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Model Factories and Test- Driven Machine Learning
By Prof Dr Detlef Nauck, Chief Research Scientist for Data Science, Applied Research, BT PLC [LON: BT.A]
Creating – or "learning" – a model from data can be done through statistical data analysis or through so-called Machine Learning (ML), a field in Computer Science and Artificial Intelligence (AI) that looks for algorithms that can automatically improve the performance of a task without explicit programming but by observing relevant data. Data Science uses statistics and ML for Data Analytics – the process of turning data into insights that result in better decisions.
To get the maximum benefit out of ML models, we have to make sure we have the best data possible available to us, that the models are created correctly, operated effectively and that we build in mitigation for when they go wrong.
The truth is that Data Science and Machine Learning are still relatively new. Many organisations still think of data as something that comes out of the "exhaust" of their operations and the way they store and manage it does not yet reflect its capacity to drive decisions and automation. When businesses decided to simply store data in operational stove pipes to merely support business processes, they incurred a technical debt that they will now have to pay back before they can reap the benefits of ML and AI.
Businesses also often see ML as just another flavour of software engineering (it is not) or alternatively as something that has nothing to do with it at all (it does). Data Science and ML are in many aspects similar to software engineering and will gain to learn from this highly evolved engineering discipline.
When we build models from data, we use software and produce software.
To get the maximum benefit out of ML models, we have to make sure we have the best data possible available to us
Each step in a data transformation means writing code. A model is either a piece of code or a collection of parameters specifying how to run some code. But unlike in software engineering, where a programme is the target artefact, in ML we create several artefacts: data for training and testing, models for computing decisions based on data, and finally the decisions that we use to automate or guide some business activity.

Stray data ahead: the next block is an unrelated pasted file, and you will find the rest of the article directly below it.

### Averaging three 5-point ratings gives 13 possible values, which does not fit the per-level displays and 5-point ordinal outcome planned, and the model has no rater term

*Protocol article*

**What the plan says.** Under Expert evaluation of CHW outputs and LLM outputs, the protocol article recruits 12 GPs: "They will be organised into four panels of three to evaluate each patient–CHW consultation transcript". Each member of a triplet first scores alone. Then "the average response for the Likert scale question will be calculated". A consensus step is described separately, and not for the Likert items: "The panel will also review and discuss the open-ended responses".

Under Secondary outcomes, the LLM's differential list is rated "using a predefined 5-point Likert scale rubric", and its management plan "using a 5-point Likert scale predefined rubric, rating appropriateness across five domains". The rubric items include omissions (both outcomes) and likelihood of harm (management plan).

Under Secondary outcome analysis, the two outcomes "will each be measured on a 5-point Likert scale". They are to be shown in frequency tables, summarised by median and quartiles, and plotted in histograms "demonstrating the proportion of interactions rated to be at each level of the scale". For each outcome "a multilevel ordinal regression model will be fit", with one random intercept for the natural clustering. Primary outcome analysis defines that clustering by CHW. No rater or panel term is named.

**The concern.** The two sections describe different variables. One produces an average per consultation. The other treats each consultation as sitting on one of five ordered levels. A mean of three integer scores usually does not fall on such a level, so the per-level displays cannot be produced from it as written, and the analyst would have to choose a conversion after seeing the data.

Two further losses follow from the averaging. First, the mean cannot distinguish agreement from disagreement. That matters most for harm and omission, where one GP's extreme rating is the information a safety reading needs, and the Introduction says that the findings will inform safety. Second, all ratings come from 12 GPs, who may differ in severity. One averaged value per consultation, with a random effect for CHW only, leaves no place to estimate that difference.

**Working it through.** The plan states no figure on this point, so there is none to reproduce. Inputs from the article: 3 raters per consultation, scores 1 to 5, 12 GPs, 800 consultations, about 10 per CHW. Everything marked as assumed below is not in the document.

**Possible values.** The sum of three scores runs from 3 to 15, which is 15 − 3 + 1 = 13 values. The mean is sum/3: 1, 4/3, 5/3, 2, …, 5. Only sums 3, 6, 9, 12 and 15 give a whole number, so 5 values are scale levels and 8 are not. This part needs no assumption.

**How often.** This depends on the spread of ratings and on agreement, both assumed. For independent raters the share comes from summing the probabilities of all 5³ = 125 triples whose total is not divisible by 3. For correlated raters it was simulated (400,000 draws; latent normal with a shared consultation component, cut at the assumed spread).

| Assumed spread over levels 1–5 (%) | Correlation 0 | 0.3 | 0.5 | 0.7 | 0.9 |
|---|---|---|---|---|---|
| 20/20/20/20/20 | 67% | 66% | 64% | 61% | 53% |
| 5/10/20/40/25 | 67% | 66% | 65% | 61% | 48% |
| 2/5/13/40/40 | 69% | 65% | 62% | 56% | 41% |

Each artefact that is created needs to be individually versioned, documented, and tested in order to ensure that our ML process is reliable and reproducible. In the same way that an organisation needs to know which software systems it is using, it needs to know which models are used in production, where they came from, for how long they are valid, and how to check they work as intended. The whole process needs to follow legal and ethical guidelines for producing and operating models and has to be auditable in view of potential future AI regulation.
Test-driven machine learning or test-driven data analysis tries to learn from test-driven development in software engineering. ML experts have always known that models need to be tested with data not used in the process of creating them (cross-validation). The insight that data needs to be tested before model building and during model operation is not yet that widespread. Using a/b testing (control groups) during model operation to check the quality of decision making is more widely known but rarely followed.
We can compare a decision made by a model to the build process of a piece of software. In test-driven development a build will fail unless all pre-defined test cases have been successfully passed. When using ML models, a decision should only be allowed to be used by an automated process if that decision has passed all test cases. If any test fails, the decision must be rejected, and an exception process has to kick in.
Following test-driven development practices should mean that the data used to build a model and the model itself have already passed all specified tests before the model is allowed into operation. However, in operation, the validity of the current input data, the characteristics of the model behaviour over time and the quality of the decisions still need to undergo a continuous real-time test scenario.
The idea of a model factory is to support test-driven ML and Data Science with a collection of (mostly open source) tools that support development, test, deployment, and operation. In addition, the model factory provides an overlay of versioning, orchestration, reporting and governance. A model factory is a way of working not a single tool or software. It is unlikely that you can buy one from a vendor. No single solution will fit your organisation’s legacy IT and data infrastructure perfectly. Think of the latest Auto-ML tool a vendor is offering you as a flashy sports car. What you really need is a diverse fleet to drive on everything from mud roads to motor ways and the highway code to make everyone drive safely.
If you want to reliably churn out ML models with a high degree of automation you need a model factory that fits your business. Go and build one.
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